Part One: Four Days In January
Chapter Two:Wednesday, January 26
A little alarm clock Pereke had given Laura roused her from a deep but disturbing sleep at
midnight. She had had the dream again. Rising and going to her desk, she turned on the lamp
and pulled her diary from its hiding place. She wrote quickly, knowing she had little time before her
rendezvous with the fliers.
26, January, 1916
I'm constantly thinking of my dream: Evelyn and I
are coming home together to our old home, Calixberghe, following the blue walk toward the veranda. We're
laughing and singing. We're happy to be together. The moon
is red and full, high up in the sky. Suddenly I notice it's falling,
falling foward the horizon. The two of us are thrown to the ground
and I feel intense pain. There's a tremendous clamor, screams
of distress and disaster, coming from the direction of the city
where the moon's collapsed. I wake up with a shudder and can't
forget the images. (It's been two months now.)
The moon was only a faint outline through the clouds as Laura quietly let herself out the side doors. She had chosen dark clothing to blend with the night: black shoes, skirt and blouse, dark brown coat and brown leather gloves. She wore no hat, afraid it might come off if she had to flee. It was nearly twelve thirty; she would have to hurry. Old Hans, the fat Landsturmer, would be passing by any minute on his rounds. Her shoes on the gravel seemed unbearably loud in the still night. She relaxed a little after she crossed the yard and reached the beech trees; their thick branches stretched almost horizon-tally in a protective embrace. She followed the road toward the small village of Hoogboom, but kept to the forest, picking her way nimbly through the underbrush and around the tall pine trees. Her rendezvous was just east of Hoogboom. Sneaking through the dark but familiar woods, Laura felt uneasy; her dream was still foremost in her mind. Footsteps coming down the cobbled road made her stop instantly. She crouched, gathering up the bottom of her skirt and coat so they wouldn't rustle against the ground. She breathed shallowly through her nose so her breath wouldn't condense in the cold night air.
Laura's eyes strained to see who was coming. When she saw Hans, waddling down the road picking his teeth from some late night snack, she relaxed. His rifle was carelessly slung over one shoulder and he passed within 20 feet without looking around. As the sound of boots faded away, she continued on, making the rendezvous -- a thick hedgerow outlining the Van der Hagen's small farm -- with a few minutes to spare. As she caught her breath, she thought of the first time she had been in the exact spot. It was three months ago, when she rendezvoused with her first soldiers, guiding them across a portion of Oude Hof to a point near the Dutch frontier. It was her understanding another guide would take the soldiers to the wire and help them through. She knew little of how the underground worked. She met the men at her rendezvous, took them to the next point and never saw the guides at either end. Neither did they see her. This meant if a courier was caught he could not inform on the other couriers. Those being guided were cautioned by every courier not to talk of the other guides, to forget who they were or what they looked like. Laura had been enlisted one night by one of Pereke's business associates, Arture Bracht. After dinner she, Pereke and Arture adjourned to the third floor for a billiards game. That night she was upset about Verheyen's torture and the execution of 20 civilians in retaliation for the death of Captain Mueller's wife and daughter. She talked vehemently of her hatred of the Germans, and Captain Ernst Mueller in particular. She longed to do more than just hospital work. She wanted, she said, to fight for her country.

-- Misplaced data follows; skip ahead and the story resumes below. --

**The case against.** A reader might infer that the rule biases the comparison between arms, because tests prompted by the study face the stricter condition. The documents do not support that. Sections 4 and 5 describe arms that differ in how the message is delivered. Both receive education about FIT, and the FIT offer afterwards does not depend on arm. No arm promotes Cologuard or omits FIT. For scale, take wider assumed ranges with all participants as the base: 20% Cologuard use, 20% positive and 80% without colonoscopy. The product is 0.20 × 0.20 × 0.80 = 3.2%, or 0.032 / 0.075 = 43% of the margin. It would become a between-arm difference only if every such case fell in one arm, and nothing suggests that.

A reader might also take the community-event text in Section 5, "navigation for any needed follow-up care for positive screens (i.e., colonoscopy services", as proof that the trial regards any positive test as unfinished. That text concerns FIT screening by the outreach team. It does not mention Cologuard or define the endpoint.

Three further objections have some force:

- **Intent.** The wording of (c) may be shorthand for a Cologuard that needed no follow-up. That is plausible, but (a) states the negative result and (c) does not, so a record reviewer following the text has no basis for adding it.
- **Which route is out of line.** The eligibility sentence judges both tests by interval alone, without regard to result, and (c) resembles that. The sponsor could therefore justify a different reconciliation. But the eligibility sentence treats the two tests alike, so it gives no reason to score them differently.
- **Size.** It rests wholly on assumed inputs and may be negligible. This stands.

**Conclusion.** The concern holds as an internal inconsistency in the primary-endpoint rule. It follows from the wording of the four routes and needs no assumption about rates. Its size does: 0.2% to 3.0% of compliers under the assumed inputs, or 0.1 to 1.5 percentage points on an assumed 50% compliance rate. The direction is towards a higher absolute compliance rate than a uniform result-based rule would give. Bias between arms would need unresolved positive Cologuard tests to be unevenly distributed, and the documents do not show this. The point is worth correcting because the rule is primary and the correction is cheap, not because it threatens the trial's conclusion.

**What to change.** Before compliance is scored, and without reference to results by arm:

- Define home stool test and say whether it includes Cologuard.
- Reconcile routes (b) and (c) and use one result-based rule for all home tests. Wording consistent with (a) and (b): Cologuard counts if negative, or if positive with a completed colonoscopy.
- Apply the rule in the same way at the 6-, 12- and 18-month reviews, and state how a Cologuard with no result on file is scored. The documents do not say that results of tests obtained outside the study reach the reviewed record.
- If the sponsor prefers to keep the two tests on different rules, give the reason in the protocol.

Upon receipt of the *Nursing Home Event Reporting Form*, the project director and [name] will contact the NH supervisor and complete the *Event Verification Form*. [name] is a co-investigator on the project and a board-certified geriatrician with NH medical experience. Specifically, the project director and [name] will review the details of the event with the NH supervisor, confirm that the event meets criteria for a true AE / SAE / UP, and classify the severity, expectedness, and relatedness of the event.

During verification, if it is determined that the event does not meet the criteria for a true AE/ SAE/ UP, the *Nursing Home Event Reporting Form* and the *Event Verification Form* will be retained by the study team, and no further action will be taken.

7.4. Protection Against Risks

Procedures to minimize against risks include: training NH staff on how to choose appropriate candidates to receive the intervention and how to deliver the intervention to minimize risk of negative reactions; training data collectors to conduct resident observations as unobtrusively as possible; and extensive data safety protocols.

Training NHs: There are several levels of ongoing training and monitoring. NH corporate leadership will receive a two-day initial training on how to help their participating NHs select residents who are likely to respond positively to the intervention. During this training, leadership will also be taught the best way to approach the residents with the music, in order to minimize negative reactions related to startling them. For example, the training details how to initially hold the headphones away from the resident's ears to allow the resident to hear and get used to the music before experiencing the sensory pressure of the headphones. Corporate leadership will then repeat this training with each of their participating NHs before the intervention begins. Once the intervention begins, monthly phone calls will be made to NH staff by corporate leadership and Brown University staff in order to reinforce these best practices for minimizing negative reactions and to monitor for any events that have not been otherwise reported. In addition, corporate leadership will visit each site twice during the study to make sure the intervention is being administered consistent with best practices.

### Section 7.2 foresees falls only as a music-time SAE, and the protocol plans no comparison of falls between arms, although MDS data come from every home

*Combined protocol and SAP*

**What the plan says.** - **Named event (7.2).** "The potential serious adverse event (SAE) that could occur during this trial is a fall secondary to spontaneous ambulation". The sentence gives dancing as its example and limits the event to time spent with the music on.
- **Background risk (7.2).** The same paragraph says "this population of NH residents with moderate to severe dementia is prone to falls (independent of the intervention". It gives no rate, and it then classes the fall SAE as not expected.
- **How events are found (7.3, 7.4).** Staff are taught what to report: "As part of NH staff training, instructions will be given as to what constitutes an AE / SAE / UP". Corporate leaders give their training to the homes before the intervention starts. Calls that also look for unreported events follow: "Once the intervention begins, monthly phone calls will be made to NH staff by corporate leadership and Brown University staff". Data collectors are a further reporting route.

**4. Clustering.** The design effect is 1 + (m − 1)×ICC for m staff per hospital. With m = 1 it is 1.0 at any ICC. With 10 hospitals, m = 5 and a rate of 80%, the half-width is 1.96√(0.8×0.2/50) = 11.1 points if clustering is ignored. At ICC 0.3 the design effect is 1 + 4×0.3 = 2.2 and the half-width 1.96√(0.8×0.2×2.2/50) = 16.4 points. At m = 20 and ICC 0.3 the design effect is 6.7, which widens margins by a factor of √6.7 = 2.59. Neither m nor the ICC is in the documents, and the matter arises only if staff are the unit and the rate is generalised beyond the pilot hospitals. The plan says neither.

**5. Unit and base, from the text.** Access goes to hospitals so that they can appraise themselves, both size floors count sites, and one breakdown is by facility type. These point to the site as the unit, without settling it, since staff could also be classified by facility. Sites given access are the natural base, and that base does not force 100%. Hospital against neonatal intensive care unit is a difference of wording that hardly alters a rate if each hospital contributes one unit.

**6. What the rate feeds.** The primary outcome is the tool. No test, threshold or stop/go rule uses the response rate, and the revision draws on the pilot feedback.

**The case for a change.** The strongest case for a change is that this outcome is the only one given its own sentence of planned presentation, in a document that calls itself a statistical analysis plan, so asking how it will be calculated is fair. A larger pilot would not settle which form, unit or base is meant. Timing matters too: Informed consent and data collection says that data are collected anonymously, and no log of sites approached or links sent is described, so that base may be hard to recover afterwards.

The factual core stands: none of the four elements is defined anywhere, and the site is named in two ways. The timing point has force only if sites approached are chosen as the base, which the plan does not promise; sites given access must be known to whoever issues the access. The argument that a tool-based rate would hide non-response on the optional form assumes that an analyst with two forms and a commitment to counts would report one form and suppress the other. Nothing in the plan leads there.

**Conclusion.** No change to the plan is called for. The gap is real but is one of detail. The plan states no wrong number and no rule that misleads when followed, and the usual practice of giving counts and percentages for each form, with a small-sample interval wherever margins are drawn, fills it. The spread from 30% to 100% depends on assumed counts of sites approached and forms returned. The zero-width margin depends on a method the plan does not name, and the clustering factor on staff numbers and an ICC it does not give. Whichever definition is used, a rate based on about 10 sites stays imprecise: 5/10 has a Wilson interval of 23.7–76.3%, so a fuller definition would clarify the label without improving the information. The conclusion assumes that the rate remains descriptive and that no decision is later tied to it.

When Pereke announced he was going to retire, Arture asked her for one more game. The game was never played. He came right to the point. He was looking for guides to ferry men toward the frontier, especially in the area. Laura didn't hesitate, of course she would do it. He said her contact would reach her soon. She and Arture saw each other often after that but never spoke of the underground. The biggest surprise came a month later, when a still battered and bandaged Verheyen stepped hesitantly forward, cap ever present in his hand, and begged her pardon -- he was her contact. After the shock wore off, he explained how he became involved, and made her vow to never use violence as a weapon of revenge. A noise in the distance brought her back to the present. She looked through the hedgerow and spotted the fliers running in a crouch across a fallow field. The fools. Why didn't they use the cover of the forest?
She watched as they came to the hedgerow and began walking along it. They were still in uniform, no doubt because word was out the Germans shot soldiers out of uniform, while only imprisoning those in uniform. She didn't believe it, though; no one could trust the Boche.
One of the fliers was whispering repeatedly in French, "Belgium remains ever free." She could tell by the accent he was the Frenchman, probably Parisian. "Over here," she whispered in French. They found a slight hole in the shrubs and slithered through. Crouching beside her, they were visibly shocked to see a woman. The Englishman was the first to regain his tongue. "I say, you're a --" "I know what I am," Laura answered curtly in English. "I'm your guide to the next rendezvous."